Last week, I wrote a little post about drinking glasses for Montessori babies and toddlers, and that really should have been the first in this series, but I wasn’t sure I wanted to commit to actually making it a series. I keep coming up with more post ideas, however, so here goes!
Our efforts to implement Montessori philosophy at home have led us to do quite a few things differently. I often get surprised comments from other parents who who aren’t used to seeing small children do [insert skill here]. I’ve heard variations of, “I can’t believe he’s doing _______! My baby would just throw that across the room/dump that out!” many times. Naturally, I think my kids are extraordinary – the best children there have ever been, probably. I am their mom after all. I don’t think it’s anything unique to them, however, that makes them able to do things like drink from a glass or use utensils while eating. What I do think is that cultural norms surrounding parenting prevent children from learning to do many things they might both enjoy and excel at. We consistently underestimate what even the littlest ones among us are capable of. To highlight this reality, I’m going to do an open-ended series on some of the many things that, contrary to popular opinion, babies can do.
Obviously every child is different, and all develop on their own timelines, so this isn’t true across the board, but for the most part, our babies can surprise us if we just give them the tools they need to do for themselves. Recent research has shown us that even newborns are aware, and physically prepare themselves when they’re about to be picked up by an adult – they know what’s about to happen. The sooner we take their awareness into consideration and start including our babies in the daily routine, the sooner they can take charge and do for themselves. This is not about putting undue responsibility on the shoulders of babies, or about lightening the load for their parents – it’s about trusting our children, empowering them, and giving them appropriate tools. Most of the time, babies, toddlers, and preschoolers enjoy taking part in everyday activities around the house – particularly those that directly involve them.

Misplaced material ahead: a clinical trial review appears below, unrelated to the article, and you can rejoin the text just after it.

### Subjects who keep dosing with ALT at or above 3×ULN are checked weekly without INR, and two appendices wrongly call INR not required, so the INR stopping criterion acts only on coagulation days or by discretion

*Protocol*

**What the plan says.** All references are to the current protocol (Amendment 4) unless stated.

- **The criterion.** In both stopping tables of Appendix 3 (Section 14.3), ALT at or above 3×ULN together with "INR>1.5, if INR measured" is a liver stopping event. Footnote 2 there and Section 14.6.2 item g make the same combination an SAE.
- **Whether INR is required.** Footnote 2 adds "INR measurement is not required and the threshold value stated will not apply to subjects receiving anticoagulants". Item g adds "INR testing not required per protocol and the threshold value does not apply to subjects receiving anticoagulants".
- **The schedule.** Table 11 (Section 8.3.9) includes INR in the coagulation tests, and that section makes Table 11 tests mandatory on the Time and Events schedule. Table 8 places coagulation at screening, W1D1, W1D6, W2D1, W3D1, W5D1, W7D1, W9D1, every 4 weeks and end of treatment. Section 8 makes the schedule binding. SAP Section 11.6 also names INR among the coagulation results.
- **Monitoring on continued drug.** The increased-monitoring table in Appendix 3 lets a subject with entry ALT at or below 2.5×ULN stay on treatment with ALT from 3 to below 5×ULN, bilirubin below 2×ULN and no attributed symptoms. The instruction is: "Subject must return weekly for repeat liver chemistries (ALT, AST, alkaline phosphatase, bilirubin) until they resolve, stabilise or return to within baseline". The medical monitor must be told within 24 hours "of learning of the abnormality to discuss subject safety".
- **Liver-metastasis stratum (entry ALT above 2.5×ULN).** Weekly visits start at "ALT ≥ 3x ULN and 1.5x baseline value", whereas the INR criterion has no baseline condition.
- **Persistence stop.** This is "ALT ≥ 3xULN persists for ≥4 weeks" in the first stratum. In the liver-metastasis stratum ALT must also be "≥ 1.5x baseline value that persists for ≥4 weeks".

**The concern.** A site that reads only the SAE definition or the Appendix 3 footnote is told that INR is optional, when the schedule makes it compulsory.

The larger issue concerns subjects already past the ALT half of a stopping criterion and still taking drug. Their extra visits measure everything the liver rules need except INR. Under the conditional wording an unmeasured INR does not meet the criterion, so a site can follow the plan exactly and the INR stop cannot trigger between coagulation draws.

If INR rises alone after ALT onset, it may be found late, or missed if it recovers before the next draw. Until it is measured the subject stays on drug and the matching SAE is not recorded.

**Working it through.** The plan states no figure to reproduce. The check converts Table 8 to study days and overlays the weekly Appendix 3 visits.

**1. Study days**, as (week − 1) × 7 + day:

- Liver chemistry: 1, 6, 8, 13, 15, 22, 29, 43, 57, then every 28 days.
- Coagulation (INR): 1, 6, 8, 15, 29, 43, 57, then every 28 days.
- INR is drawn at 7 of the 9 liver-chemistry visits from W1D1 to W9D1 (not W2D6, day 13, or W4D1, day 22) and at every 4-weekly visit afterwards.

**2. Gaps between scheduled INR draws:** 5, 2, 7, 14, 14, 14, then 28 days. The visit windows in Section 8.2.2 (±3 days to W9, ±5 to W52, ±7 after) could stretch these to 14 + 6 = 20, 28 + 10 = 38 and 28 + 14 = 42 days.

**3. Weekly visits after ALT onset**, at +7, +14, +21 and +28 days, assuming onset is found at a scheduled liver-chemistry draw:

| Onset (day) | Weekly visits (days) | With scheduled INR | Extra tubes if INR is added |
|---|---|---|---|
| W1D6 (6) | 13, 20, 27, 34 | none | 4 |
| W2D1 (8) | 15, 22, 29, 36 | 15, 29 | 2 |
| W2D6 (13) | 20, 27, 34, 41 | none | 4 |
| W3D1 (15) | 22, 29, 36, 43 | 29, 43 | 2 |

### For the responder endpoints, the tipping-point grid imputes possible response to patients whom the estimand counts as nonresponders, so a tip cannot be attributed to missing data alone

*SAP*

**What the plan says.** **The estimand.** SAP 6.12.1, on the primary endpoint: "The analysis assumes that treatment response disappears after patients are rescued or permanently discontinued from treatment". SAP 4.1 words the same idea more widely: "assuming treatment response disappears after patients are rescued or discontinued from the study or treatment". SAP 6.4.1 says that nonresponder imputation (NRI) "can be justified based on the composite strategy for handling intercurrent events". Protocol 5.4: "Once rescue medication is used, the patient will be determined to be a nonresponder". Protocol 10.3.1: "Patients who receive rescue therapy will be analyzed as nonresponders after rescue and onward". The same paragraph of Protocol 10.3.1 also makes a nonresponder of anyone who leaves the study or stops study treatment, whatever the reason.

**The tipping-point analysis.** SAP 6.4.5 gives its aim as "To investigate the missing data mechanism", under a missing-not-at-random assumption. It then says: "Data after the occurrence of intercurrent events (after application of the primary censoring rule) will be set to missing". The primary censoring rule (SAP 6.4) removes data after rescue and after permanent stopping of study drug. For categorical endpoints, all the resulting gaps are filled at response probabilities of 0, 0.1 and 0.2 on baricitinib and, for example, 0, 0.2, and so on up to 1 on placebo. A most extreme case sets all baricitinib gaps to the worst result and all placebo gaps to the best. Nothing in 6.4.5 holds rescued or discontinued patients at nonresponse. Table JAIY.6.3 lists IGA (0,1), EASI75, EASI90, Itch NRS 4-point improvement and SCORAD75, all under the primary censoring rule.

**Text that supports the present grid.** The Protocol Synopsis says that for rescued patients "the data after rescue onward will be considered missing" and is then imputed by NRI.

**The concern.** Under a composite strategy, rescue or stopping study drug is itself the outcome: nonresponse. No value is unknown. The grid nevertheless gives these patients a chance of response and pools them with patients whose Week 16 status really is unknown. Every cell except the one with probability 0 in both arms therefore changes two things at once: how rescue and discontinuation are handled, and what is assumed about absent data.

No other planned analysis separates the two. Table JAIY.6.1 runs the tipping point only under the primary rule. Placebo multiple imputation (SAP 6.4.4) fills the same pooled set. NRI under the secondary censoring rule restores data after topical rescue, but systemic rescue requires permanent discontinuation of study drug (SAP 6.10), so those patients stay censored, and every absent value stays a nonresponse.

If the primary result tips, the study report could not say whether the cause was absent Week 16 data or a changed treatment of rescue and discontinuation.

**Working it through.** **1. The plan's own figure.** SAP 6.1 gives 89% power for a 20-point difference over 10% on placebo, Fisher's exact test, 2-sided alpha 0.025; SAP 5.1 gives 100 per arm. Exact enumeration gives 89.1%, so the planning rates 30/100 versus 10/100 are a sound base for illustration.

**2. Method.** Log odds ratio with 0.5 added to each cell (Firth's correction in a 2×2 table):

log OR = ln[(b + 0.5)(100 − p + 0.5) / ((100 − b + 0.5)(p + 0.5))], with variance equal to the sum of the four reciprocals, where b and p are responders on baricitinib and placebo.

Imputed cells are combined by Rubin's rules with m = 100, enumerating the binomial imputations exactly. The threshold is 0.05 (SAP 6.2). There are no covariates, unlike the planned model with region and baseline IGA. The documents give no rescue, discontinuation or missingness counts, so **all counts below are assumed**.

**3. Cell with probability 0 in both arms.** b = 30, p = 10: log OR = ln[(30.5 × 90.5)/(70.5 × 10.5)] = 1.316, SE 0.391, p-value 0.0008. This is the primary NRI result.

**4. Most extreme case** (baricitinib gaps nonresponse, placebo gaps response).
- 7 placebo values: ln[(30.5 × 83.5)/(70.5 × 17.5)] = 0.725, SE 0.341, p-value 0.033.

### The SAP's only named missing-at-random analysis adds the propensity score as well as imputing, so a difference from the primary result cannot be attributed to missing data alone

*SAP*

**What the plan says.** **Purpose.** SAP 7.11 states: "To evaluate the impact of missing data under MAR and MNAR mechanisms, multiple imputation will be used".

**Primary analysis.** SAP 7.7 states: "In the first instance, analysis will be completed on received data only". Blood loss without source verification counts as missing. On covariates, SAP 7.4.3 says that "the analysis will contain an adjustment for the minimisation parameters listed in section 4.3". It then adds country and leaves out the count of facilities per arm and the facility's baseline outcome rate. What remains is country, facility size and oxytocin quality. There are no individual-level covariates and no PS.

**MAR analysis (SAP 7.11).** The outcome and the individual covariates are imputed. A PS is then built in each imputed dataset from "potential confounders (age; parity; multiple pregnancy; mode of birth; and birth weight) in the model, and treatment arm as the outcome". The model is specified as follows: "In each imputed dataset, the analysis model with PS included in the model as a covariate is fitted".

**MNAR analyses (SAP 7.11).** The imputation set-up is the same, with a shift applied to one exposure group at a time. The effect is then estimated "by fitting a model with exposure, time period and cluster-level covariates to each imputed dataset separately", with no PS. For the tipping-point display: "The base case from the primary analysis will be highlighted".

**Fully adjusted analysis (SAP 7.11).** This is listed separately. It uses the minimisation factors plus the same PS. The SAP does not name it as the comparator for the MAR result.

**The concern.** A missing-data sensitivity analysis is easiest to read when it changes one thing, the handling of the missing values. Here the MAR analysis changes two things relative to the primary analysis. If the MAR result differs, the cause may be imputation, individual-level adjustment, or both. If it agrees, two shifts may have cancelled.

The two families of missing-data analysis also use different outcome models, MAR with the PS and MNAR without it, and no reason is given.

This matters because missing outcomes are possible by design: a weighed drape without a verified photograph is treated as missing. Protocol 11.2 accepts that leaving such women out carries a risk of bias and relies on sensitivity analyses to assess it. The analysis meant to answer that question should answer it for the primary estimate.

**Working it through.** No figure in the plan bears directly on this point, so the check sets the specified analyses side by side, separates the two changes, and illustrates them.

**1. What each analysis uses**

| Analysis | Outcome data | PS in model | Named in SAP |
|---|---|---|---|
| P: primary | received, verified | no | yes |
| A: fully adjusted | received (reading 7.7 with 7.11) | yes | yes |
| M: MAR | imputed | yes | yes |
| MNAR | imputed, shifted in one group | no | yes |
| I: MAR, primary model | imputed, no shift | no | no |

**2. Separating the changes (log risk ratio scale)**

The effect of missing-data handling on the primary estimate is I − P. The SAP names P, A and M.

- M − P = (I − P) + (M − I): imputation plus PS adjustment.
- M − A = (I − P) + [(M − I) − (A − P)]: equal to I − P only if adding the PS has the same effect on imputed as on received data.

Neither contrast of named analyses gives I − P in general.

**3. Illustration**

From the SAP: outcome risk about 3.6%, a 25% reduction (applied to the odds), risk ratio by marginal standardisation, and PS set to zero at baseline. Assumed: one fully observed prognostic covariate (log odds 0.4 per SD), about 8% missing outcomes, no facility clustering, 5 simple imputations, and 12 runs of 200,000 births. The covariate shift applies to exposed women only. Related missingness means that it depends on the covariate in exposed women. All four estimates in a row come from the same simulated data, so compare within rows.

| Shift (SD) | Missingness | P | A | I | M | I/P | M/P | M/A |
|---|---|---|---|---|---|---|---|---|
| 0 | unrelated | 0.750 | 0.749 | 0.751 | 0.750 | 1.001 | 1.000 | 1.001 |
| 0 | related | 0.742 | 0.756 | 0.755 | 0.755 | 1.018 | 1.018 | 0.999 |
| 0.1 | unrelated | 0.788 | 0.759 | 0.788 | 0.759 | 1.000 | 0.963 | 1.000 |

For those who are looking to involve the youngest members of the household in cleaning up, I recommend these three things starting from infancy:
1. Talk to your baby
Cleaning up is something babies can be involved in from a very early age. Even newborns can be held and talked to by their parents while baby’s things are tidied up. “I’m going to put your dirty clothes in the hamper.” “This diaper goes in the pail now that you have a fresh, clean one.” It’s certainly more efficient to get all of the housework done without children underfoot, but when you involve them, not only do they start taking ownership of family routines early on, but you can also use some of the quiet time while they’re sleeping or otherwise occupied for recharging your own batteries instead of catching up on household tasks.
2. Make things accessible
In order to be truly involved, children need tools that are both appropriately sized for them, and easy for them to access. In our house, each child has a small laundry basket1 on the floor that they can put their dirty clothes into. Everything in their closets is kept at their height, so they can help when it’s time to fold and put away, and a stool in the laundry room means they can even help with the wash if they want to.
3. Model basic routines, and slowly let your child take over
Children are naturally interested in what the adults in their lives are doing, and they’re always watching. When it comes to routines involving them, it helps a great deal if we can slow down enough to give them an opportunity to see what we’re really doing. Wiping a table seems pretty straightforward, but if you break it down you’ll see that it actually involves a number of different actions.
With babies, the real fun of cleaning up begins when solid foods are introduced. After my baby’s very first meals, I did all of the clean up, but I took it slow and talked him through it, putting his plate away, spraying the table where he’d eaten, and then wiping it off, and I gave him tools from the very beginning – namely, a wipe. While he didn’t really participate just then, having a cleaning cloth of his own made him an active participant. At some point, I’m not exactly sure when, he started helping me wipe the table, and now he spontaneously grabs the bottle and a towel during the day and cleans up just for fun. I usually need to wipe things down again later, so it’s not that the house is actually being thoroughly cleaned by my twelve month old, but he’s involved and he loves it. His older sister, now three, seldom needs someone to clean the table after her, and she still seems to enjoy wiping up most of the time.
So there you have it. There’s no need to wait for your children to reach a certain age or milestone – even your baby can join in and clean up right alongside you now.
- This is an affiliate link. It’s also where I bought our small laundry baskets. ↩
- A good, inexpensive option for these is just thin, inexpensive washcloths, but a pretty fabric can brighten up your space, too. ↩
- If you’re not sure where to find a small spray bottle, try looking in the area where travel cosmetics are sold in any store that sells that kind of thing. ↩